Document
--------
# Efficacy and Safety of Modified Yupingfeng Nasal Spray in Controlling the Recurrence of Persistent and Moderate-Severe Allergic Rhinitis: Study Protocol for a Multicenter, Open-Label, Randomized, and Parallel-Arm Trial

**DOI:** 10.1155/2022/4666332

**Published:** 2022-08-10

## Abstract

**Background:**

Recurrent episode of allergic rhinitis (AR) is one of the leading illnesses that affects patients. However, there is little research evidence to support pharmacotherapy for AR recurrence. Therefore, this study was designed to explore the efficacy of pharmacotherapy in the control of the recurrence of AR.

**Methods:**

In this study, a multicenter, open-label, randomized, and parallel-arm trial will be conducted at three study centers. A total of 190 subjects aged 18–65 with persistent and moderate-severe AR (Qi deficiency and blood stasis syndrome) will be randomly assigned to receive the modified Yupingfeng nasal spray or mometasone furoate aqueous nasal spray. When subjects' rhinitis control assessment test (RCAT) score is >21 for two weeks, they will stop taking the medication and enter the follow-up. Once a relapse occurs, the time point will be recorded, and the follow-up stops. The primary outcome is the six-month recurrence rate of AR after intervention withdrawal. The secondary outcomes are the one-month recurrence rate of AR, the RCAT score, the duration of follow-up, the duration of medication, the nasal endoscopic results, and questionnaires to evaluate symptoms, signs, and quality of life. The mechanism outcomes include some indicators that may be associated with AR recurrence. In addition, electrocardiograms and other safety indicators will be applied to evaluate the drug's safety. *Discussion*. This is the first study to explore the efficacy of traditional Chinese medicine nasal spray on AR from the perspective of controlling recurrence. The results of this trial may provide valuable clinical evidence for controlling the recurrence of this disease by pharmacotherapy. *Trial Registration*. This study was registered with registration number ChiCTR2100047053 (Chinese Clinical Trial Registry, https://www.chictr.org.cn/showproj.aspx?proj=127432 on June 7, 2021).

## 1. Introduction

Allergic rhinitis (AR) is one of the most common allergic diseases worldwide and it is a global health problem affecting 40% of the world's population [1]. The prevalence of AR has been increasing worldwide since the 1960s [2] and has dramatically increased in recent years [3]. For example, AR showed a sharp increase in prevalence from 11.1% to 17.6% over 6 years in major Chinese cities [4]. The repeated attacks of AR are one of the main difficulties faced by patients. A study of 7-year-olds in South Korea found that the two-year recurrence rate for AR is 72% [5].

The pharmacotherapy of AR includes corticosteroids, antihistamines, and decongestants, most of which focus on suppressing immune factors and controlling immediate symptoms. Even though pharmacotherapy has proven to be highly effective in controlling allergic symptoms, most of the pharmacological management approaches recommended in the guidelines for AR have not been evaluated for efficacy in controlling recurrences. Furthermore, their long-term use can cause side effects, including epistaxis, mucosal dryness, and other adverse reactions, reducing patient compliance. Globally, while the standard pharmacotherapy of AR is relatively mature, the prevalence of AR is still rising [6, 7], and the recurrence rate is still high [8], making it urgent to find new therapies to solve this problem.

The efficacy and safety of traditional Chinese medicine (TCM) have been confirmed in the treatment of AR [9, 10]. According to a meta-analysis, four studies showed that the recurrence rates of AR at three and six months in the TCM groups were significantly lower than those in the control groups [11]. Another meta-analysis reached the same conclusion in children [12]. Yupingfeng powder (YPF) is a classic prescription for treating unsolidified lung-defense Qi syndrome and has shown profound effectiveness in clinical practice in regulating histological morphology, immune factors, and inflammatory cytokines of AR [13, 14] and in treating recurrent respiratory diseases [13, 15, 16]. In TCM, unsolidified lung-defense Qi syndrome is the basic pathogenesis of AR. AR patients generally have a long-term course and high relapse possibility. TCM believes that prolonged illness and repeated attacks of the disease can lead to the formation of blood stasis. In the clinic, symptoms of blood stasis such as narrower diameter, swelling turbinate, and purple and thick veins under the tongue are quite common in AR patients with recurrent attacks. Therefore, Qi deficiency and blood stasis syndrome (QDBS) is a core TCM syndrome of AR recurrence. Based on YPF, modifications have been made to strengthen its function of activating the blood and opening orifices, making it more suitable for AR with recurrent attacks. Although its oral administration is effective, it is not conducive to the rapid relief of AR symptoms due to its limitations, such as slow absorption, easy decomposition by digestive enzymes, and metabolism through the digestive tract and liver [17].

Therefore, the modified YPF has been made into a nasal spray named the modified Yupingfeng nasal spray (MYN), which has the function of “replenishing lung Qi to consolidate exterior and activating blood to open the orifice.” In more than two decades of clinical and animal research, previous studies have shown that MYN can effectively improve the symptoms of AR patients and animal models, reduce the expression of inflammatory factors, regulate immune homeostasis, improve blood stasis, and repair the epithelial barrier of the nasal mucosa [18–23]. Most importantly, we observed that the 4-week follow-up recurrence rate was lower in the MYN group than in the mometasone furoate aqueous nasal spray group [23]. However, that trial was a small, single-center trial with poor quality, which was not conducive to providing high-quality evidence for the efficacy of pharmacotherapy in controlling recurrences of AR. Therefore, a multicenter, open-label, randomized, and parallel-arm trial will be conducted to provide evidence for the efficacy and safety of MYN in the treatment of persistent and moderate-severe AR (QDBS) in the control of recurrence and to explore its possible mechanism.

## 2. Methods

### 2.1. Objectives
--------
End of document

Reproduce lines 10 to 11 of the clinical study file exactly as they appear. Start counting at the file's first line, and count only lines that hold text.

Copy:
Allergic rhinitis (AR) is one of the most common allergic diseases worldwide and it is a global health problem affecting 40% of the world's population [1]. The prevalence of AR has been increasing worldwide since the 1960s [2] and has dramatically increased in recent years [3]. For example, AR showed a sharp increase in prevalence from 11.1% to 17.6% over 6 years in major Chinese cities [4]. The repeated attacks of AR are one of the main difficulties faced by patients. A study of 7-year-olds in South Korea found that the two-year recurrence rate for AR is 72% [5].

The pharmacotherapy of AR includes corticosteroids, antihistamines, and decongestants, most of which focus on suppressing immune factors and controlling immediate symptoms. Even though pharmacotherapy has proven to be highly effective in controlling allergic symptoms, most of the pharmacological management approaches recommended in the guidelines for AR have not been evaluated for efficacy in controlling recurrences. Furthermore, their long-term use can cause side effects, including epistaxis, mucosal dryness, and other adverse reactions, reducing patient compliance. Globally, while the standard pharmacotherapy of AR is relatively mature, the prevalence of AR is still rising [6, 7], and the recurrence rate is still high [8], making it urgent to find new therapies to solve this problem.